Crushing a quarter is fairly simple. Crushing 14 lbs of Plutonium is quite another matter.

    How are you going to build an electrical delivery system powerful enough to crush 14 lbs of Plutonium and make it portable enough to fit inside a bomb casing? (Using 1940's technology, don't forget, so superconductors are out.) And just how big will those coils need to be? (Above a certain size the field strength falls off.) And what about the size of the capacitors to store this enormous charge? The energy density of a capacitor is laughable when compared to that of TNT...

    Oh and then you have to be able to charge this thing in flight from the bomber's electrical system before you drop it... Better install one hell of a generator on that plane!

    Bottom line: explosives are easier to work with, more reliable, offer far greater energy density, and in the end are probably cheaper too.

    Adam

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    Quote Originally Posted by WookieBoy View Post
    I expect you'll shortly be getting a visit from some average looking guys in bland suits with no sense of humour to speak of... :/
    Probably Two guys show up...

    One small, organized, older balding guy in a cheap, but rumpled, baggy, single breasted suit or just a open collared, dress shirt and tan slacks, no tie. He's continuously looking around.

    The other looks like a very bored Hulk Hogan or Arnold, or a big, lean, Rugby player in a very tailored very nice suit by Armani with interesting bulges... He's just calm... Says nothing, and looks right thru you. And No, humor ain't their thing...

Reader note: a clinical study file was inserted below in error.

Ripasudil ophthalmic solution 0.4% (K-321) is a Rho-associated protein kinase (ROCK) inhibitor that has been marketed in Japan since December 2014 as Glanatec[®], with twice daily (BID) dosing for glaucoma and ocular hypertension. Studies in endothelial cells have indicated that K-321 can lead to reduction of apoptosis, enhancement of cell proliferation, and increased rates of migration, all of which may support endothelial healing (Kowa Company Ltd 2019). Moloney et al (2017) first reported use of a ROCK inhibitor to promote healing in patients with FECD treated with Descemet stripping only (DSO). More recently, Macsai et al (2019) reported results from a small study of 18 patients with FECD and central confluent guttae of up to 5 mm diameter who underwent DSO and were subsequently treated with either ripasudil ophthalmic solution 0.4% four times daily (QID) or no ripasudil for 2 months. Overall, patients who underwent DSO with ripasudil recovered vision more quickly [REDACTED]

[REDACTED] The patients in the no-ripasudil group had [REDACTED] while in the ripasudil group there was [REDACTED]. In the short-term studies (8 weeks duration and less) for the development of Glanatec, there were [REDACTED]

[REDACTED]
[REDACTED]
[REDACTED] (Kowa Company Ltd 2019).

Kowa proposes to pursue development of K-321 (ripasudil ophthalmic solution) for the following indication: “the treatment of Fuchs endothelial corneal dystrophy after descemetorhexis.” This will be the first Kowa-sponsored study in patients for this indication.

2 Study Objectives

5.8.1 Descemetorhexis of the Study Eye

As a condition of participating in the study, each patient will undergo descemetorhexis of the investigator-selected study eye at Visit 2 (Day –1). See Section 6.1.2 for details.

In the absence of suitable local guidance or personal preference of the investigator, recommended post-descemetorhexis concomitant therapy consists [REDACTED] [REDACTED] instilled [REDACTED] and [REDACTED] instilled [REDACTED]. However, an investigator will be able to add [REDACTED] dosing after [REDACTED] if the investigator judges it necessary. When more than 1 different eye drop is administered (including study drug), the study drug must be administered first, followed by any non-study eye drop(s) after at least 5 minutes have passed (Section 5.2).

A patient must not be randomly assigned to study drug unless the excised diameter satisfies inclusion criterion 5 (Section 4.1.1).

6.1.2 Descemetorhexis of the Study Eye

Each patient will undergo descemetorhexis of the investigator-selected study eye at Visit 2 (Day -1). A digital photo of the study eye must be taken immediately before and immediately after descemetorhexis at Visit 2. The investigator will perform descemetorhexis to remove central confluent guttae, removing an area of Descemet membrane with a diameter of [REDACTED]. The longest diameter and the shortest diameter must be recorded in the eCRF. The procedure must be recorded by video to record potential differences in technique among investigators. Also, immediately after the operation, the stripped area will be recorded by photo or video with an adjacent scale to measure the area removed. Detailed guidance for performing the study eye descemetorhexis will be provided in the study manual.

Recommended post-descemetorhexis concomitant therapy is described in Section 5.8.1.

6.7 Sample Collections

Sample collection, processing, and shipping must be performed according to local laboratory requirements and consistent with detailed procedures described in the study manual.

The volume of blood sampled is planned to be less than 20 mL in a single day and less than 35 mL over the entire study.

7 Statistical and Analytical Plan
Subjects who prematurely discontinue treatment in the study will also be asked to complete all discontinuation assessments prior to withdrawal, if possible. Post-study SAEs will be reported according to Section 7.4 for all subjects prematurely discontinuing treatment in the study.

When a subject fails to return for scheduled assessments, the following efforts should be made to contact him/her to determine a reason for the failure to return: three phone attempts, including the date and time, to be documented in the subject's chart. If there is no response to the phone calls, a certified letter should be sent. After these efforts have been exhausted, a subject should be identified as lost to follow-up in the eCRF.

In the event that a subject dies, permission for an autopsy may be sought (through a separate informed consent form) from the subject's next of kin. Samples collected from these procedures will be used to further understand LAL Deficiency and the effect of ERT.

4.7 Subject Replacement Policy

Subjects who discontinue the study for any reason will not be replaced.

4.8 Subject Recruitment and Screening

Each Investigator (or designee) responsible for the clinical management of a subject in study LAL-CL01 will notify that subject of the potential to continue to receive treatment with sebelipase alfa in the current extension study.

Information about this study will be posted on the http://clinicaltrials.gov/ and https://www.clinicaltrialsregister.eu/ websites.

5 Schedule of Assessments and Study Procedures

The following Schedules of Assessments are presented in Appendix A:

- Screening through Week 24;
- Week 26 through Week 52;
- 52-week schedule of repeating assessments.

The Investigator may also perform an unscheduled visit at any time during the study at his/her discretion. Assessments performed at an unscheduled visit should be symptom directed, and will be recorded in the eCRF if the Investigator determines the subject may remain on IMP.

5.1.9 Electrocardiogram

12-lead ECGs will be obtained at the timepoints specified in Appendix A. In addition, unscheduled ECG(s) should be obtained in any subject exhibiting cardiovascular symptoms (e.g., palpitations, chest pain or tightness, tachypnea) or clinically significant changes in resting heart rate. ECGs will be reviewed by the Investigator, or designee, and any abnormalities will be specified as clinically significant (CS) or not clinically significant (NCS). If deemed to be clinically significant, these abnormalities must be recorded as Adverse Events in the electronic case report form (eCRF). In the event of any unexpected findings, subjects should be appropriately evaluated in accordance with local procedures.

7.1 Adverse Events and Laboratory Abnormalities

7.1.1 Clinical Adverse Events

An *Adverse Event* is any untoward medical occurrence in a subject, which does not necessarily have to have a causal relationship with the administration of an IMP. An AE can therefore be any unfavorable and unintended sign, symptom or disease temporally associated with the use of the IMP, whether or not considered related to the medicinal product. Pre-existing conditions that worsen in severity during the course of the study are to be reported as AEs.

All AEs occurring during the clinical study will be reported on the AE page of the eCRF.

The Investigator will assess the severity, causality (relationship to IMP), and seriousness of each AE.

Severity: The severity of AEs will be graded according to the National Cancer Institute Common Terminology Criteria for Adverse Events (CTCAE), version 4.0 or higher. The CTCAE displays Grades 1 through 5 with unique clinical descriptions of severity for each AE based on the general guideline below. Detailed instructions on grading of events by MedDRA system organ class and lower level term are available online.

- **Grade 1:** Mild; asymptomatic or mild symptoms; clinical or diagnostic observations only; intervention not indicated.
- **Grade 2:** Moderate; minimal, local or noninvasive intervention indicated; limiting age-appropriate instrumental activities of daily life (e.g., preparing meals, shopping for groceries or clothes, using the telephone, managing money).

So I've been told....

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    Quote Originally Posted by buffo View Post
    Crushing a quarter is fairly simple. Crushing 14 lbs of Plutonium is quite another matter.

    How are you going to build an electrical delivery system powerful enough to crush 14 lbs of Plutonium and make it portable enough to fit inside a bomb casing? (Using 1940's technology, don't forget, so superconductors are out.) And just how big will those coils need to be? (Above a certain size the field strength falls off.) And what about the size of the capacitors to store this enormous charge? The energy density of a capacitor is laughable when compared to that of TNT...

    Oh and then you have to be able to charge this thing in flight from the bomber's electrical system before you drop it... Better install one hell of a generator on that plane!

    Bottom line: explosives are easier to work with, more reliable, offer far greater energy density, and in the end are probably cheaper too.

    Adam
    Hehe. Was thinking the exact same things. I guess us nukes think alike.

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    What is more interesting is the incompressible liquid idea to make the pressure from whatever source uniform.

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    Adam is undoubtedly right. Think about how much energy is needed at LIF to try to compress a small hydrogen target. Another way to think about it is the simple mass of the quarter to that of the fusion core and remember the quarter is distorted, but it's unclear if there is any actual increase in density, even momentarily.

    I'll bet the current stockpile of nukes use lasers to initiate a fiber fuse to trigger the detonations of the chemical drivers. These are very reliable and have very low jitter. Jitter was one of the banes of the early nukes. It leads to asymmetrical compression.

    What about this? Use an explosive to drive a rare earth magnet at high velocity through the high current inductor used to crush the quarter, right when the current is at its peak. Or, use a shaped charge to drive a copper plasma jet even faster through this inductor. Then focus this EMP at a drone...just saying.